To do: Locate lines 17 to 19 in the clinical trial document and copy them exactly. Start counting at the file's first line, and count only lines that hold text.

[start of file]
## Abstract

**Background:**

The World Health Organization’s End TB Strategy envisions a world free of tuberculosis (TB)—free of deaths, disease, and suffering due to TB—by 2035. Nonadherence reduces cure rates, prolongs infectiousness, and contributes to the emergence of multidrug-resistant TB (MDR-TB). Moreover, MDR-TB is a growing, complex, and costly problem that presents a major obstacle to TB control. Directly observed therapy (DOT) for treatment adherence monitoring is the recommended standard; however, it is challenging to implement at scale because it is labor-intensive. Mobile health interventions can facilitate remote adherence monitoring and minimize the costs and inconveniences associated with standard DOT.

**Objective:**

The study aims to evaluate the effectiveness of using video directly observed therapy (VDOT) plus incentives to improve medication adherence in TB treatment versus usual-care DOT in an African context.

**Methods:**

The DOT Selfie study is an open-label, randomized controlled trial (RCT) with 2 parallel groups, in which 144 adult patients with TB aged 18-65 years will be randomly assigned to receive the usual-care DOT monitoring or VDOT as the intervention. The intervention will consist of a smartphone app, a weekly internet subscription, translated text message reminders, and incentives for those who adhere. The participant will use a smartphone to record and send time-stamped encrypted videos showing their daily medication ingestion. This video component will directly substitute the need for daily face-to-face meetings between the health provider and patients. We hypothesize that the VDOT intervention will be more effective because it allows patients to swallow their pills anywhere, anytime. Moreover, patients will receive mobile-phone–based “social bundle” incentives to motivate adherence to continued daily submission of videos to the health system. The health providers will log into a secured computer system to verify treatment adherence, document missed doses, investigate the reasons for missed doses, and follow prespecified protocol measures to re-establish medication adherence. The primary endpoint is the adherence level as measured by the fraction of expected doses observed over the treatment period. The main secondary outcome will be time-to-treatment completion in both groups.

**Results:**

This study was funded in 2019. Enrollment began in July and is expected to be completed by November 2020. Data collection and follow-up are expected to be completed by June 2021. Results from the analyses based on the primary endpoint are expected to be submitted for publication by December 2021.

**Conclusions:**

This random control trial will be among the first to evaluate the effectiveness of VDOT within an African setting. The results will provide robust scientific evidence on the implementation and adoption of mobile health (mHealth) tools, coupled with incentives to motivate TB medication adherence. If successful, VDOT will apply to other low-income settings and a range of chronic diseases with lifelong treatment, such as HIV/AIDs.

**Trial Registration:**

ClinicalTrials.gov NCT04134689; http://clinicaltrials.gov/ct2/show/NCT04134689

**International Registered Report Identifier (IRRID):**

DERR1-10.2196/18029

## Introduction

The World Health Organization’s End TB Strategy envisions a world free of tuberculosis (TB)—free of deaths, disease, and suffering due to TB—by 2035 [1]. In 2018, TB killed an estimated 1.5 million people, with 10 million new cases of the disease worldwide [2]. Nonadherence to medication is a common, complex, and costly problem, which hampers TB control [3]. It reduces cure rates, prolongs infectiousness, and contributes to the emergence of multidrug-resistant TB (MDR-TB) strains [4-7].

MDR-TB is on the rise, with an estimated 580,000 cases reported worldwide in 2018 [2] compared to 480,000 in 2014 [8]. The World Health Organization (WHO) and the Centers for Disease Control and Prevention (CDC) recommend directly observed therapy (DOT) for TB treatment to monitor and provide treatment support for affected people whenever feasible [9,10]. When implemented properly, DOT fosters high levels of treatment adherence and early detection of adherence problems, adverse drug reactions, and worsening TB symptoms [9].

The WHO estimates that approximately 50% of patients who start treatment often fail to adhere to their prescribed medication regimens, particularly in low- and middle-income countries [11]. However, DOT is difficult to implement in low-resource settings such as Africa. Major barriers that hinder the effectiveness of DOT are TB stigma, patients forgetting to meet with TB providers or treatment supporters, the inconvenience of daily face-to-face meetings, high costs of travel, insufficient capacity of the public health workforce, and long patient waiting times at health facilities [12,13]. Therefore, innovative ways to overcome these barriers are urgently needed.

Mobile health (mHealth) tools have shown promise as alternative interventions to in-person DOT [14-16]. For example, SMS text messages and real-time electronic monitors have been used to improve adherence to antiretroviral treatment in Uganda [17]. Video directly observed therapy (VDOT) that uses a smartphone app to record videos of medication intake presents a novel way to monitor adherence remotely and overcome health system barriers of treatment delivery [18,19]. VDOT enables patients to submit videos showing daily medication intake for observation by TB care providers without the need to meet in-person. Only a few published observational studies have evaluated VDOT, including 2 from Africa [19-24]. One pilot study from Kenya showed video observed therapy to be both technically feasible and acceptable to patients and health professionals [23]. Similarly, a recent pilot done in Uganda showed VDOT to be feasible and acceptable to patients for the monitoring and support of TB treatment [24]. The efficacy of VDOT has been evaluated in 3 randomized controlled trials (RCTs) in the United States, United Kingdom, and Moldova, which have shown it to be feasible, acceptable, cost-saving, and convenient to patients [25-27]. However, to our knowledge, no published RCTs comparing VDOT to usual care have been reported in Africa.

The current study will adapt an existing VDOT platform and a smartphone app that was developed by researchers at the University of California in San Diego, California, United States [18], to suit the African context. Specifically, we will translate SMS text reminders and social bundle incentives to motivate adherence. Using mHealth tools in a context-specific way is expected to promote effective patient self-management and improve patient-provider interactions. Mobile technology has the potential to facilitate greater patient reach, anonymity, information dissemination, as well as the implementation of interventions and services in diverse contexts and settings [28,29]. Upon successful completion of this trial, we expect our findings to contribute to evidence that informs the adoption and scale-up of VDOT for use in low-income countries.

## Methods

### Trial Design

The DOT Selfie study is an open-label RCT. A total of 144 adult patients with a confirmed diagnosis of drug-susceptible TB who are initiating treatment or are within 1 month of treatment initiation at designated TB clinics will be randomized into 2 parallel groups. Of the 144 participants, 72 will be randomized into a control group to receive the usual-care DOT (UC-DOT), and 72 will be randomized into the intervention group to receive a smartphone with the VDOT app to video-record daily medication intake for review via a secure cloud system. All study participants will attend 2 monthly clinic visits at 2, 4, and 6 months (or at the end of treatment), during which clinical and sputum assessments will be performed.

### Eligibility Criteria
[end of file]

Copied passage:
The World Health Organization’s End TB Strategy envisions a world free of tuberculosis (TB)—free of deaths, disease, and suffering due to TB—by 2035 [1]. In 2018, TB killed an estimated 1.5 million people, with 10 million new cases of the disease worldwide [2]. Nonadherence to medication is a common, complex, and costly problem, which hampers TB control [3]. It reduces cure rates, prolongs infectiousness, and contributes to the emergence of multidrug-resistant TB (MDR-TB) strains [4-7].

MDR-TB is on the rise, with an estimated 580,000 cases reported worldwide in 2018 [2] compared to 480,000 in 2014 [8]. The World Health Organization (WHO) and the Centers for Disease Control and Prevention (CDC) recommend directly observed therapy (DOT) for TB treatment to monitor and provide treatment support for affected people whenever feasible [9,10]. When implemented properly, DOT fosters high levels of treatment adherence and early detection of adherence problems, adverse drug reactions, and worsening TB symptoms [9].

The WHO estimates that approximately 50% of patients who start treatment often fail to adhere to their prescribed medication regimens, particularly in low- and middle-income countries [11]. However, DOT is difficult to implement in low-resource settings such as Africa. Major barriers that hinder the effectiveness of DOT are TB stigma, patients forgetting to meet with TB providers or treatment supporters, the inconvenience of daily face-to-face meetings, high costs of travel, insufficient capacity of the public health workforce, and long patient waiting times at health facilities [12,13]. Therefore, innovative ways to overcome these barriers are urgently needed.